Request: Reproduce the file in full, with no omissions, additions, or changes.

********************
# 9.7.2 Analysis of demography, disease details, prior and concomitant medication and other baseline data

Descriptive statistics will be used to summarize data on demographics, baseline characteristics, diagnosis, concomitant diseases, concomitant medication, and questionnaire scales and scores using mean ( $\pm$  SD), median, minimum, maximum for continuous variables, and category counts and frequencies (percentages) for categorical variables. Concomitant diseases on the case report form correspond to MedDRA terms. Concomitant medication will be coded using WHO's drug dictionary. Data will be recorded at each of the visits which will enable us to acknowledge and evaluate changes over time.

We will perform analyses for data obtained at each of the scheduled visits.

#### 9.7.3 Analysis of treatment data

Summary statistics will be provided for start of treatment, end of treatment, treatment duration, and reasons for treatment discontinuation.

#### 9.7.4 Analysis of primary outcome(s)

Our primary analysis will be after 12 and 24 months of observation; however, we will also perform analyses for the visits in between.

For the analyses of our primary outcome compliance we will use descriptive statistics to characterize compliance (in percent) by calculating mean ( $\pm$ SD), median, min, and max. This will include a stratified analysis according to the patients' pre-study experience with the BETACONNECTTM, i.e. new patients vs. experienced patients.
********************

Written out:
# 9.7.2 Analysis of demography, disease details, prior and concomitant medication and other baseline data

Descriptive statistics will be used to summarize data on demographics, baseline characteristics, diagnosis, concomitant diseases, concomitant medication, and questionnaire scales and scores using mean ( $\pm$  SD), median, minimum, maximum for continuous variables, and category counts and frequencies (percentages) for categorical variables. Concomitant diseases on the case report form correspond to MedDRA terms. Concomitant medication will be coded using WHO's drug dictionary. Data will be recorded at each of the visits which will enable us to acknowledge and evaluate changes over time.

We will perform analyses for data obtained at each of the scheduled visits.

#### 9.7.3 Analysis of treatment data

Summary statistics will be provided for start of treatment, end of treatment, treatment duration, and reasons for treatment discontinuation.

#### 9.7.4 Analysis of primary outcome(s)

Our primary analysis will be after 12 and 24 months of observation; however, we will also perform analyses for the visits in between.

For the analyses of our primary outcome compliance we will use descriptive statistics to characterize compliance (in percent) by calculating mean ( $\pm$ SD), median, min, and max. This will include a stratified analysis according to the patients' pre-study experience with the BETACONNECTTM, i.e. new patients vs. experienced patients.